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Naming Conventions

Naming Order of Children


English and Welsh, 1700 - 1879.



First daughter - named after the mother's mother (maternal grandmother)
Second daughter - named after the mother's father's mother
Third daughter - named after the mother
Fourth daughter - named after the mother's oldest sister
First son - named after the father's father
Second son was named after the mother's father
Third son - named after the father
Fourth son - named after the father's eldest brother.

Exceptions apply if there was a duplication of a given name. In that case the practice was to skip to the next name on the list.

 

Irish, 1800's.


First daughter - named after the paternal grandmother
Second daughter - named after the maternal grandmother
First son - named after the paternal grandfather,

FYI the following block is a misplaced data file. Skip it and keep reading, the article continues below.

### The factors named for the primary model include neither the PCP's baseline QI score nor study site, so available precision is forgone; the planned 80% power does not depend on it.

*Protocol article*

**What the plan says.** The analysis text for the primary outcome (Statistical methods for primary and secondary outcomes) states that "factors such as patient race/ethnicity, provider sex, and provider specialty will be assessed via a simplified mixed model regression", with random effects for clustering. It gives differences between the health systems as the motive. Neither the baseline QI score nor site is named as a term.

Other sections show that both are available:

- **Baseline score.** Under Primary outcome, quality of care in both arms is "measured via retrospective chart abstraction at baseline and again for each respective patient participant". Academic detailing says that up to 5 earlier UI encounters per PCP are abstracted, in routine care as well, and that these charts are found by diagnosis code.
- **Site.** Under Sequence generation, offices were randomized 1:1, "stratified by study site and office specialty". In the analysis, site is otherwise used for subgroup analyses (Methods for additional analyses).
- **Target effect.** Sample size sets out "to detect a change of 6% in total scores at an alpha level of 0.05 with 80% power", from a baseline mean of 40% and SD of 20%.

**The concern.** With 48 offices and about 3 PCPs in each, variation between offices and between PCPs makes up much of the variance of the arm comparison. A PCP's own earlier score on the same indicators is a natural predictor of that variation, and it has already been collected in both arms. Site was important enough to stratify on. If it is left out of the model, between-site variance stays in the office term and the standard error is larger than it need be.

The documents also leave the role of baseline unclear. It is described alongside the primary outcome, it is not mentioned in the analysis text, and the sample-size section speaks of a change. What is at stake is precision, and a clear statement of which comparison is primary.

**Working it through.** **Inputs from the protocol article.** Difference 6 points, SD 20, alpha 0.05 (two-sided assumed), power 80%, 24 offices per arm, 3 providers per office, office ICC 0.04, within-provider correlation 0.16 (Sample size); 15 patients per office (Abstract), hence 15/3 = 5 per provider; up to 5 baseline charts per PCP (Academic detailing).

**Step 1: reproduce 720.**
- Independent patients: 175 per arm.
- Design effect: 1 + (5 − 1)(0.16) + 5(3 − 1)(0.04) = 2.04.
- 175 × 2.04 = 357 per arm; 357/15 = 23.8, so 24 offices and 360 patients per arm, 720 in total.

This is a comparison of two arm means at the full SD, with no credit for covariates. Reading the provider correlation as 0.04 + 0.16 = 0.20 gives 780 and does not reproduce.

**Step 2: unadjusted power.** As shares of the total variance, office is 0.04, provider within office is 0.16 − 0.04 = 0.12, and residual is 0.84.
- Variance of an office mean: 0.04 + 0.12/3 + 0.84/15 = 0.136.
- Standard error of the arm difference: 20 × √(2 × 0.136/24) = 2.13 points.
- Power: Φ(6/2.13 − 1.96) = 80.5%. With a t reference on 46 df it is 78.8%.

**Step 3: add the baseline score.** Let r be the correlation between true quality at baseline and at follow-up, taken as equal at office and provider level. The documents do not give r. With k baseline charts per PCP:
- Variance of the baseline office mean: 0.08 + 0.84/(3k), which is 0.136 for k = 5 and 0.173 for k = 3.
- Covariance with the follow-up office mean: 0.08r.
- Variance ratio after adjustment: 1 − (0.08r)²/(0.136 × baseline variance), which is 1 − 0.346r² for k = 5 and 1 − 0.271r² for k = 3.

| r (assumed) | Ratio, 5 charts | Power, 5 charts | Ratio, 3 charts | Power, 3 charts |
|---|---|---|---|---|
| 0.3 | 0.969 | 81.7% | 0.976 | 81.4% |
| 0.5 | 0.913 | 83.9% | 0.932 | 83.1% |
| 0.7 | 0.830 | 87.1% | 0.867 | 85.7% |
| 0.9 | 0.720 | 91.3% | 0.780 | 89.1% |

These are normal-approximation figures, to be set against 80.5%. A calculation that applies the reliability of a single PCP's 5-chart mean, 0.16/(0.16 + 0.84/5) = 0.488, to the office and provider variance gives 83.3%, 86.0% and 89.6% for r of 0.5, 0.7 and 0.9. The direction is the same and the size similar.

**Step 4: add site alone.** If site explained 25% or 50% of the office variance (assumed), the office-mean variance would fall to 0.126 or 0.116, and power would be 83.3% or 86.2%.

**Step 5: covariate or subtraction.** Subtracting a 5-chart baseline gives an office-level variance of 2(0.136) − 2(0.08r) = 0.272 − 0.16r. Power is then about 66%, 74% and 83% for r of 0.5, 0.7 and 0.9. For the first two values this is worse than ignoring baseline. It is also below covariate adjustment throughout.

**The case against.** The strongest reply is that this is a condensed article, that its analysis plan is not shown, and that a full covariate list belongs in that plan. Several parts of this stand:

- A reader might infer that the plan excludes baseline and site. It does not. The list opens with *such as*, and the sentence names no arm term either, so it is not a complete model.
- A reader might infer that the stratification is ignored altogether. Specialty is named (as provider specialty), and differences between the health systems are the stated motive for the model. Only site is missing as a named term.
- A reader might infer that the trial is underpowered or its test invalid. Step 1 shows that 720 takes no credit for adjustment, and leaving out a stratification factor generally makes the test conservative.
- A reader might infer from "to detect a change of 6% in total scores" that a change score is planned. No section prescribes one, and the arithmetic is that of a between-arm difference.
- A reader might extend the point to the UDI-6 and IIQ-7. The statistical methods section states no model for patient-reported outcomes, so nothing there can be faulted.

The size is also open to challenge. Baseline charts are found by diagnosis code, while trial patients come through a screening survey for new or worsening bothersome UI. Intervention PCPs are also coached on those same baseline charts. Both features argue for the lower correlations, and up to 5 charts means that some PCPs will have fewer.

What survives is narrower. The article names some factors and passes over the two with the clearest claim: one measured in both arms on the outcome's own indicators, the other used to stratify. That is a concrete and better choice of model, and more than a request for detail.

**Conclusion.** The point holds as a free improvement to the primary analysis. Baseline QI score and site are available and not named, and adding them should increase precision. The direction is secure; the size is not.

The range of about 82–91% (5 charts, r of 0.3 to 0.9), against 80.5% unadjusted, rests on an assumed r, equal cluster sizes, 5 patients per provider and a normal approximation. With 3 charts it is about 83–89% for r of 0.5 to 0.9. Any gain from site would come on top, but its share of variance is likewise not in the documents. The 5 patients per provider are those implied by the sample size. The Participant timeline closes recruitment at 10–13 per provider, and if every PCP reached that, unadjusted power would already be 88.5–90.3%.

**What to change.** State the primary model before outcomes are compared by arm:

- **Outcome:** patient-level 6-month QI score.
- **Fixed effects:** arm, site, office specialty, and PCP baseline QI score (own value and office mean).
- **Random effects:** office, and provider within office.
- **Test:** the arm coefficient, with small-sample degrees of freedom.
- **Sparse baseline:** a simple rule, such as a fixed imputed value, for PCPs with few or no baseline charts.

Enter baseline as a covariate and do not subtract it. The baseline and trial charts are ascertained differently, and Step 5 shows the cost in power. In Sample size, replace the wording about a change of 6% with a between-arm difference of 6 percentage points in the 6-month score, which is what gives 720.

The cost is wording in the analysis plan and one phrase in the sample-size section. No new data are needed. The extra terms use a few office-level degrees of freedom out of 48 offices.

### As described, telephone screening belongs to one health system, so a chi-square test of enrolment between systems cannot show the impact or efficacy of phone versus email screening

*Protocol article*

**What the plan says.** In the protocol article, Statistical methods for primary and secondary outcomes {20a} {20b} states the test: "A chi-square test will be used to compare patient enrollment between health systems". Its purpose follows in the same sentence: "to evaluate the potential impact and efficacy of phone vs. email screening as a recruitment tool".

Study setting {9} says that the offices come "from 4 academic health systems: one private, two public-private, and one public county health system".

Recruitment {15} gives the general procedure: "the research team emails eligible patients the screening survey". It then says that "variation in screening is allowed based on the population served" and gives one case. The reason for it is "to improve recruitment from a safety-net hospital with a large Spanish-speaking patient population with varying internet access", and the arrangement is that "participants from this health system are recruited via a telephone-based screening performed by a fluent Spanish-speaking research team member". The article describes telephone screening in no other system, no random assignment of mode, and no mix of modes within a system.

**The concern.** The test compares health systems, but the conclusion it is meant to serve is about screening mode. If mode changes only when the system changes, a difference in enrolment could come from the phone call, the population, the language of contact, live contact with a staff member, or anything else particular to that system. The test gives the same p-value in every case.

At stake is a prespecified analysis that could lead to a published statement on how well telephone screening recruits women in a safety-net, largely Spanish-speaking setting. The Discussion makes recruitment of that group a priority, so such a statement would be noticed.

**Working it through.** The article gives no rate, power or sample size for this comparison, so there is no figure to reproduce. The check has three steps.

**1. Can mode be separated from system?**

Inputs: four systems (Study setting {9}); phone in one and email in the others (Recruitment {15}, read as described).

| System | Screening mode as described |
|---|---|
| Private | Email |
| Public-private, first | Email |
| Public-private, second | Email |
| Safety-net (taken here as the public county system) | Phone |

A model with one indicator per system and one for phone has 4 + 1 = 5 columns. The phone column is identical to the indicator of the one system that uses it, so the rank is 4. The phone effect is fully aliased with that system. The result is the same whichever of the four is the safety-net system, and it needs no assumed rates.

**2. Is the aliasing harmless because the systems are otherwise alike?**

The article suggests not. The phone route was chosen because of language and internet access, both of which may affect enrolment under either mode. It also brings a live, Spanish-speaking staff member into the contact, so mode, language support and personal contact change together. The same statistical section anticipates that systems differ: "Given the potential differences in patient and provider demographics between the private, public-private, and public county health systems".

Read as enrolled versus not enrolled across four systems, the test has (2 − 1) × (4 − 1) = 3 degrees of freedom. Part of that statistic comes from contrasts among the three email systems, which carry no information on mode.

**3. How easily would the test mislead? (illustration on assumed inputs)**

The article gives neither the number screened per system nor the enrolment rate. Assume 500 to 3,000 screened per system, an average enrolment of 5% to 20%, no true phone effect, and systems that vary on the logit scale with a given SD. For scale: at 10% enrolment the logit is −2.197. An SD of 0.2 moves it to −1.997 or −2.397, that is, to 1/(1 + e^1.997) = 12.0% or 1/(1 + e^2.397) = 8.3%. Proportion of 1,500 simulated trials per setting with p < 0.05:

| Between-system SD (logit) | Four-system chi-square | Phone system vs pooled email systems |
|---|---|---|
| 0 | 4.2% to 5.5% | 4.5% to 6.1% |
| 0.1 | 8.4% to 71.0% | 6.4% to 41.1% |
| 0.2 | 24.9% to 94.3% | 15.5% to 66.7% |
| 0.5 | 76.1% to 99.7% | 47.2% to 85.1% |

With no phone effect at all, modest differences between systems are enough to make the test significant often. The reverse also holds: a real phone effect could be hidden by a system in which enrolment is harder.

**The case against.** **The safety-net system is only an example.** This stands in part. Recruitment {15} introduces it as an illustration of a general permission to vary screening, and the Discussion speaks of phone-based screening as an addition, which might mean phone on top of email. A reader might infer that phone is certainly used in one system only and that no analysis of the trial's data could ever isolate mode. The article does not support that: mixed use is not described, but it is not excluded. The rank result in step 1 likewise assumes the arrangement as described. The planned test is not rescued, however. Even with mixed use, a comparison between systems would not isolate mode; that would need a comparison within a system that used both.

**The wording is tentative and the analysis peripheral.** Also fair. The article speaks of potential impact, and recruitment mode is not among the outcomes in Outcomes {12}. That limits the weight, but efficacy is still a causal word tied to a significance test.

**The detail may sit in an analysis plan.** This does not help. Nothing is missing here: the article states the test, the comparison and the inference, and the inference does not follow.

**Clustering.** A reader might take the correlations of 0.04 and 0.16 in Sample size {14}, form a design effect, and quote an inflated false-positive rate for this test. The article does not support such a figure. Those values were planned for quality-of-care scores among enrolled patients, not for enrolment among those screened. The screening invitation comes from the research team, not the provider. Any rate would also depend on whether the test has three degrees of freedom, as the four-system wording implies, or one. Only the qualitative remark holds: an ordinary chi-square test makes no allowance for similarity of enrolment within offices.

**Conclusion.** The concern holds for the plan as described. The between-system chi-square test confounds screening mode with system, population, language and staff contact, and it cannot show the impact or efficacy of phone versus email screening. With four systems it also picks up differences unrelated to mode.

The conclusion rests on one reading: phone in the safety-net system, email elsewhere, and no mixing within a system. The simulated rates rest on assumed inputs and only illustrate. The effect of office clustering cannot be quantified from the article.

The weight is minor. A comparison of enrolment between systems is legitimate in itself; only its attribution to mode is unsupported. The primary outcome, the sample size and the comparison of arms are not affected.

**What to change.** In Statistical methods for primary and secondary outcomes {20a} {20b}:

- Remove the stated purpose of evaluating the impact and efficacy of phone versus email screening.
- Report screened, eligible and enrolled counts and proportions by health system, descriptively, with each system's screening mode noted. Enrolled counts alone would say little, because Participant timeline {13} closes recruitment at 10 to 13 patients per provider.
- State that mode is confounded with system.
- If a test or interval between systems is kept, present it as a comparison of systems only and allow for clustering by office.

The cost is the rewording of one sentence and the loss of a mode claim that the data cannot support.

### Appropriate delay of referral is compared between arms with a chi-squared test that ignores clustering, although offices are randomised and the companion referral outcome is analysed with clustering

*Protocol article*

Second son - named after the maternal grandfather

After that alternate names using the grandmothers', grandfather's; mother's, aunt's and uncle's names. If a child died, that name was to be recycled with a future child.

 

Scottish, 1700 to 1800's.


First daughter - named for maternal grandmother
Second daughter - named for paternal grandmother
Third daughter - named after her mother
Other daughters were named after other family members
First son - named after paternal grandfather
Second son - named after maternal grandfather
Third son - named after his father

This policy holds true unless one family member had more assets or a higher social standing than the other. One unique aspect of Scottish naming was that if two grandmothers or two grandfathers had the same given name, two children in the same family would end up with the same name. Another practice was to name daughters after the clergyman or other important male figure.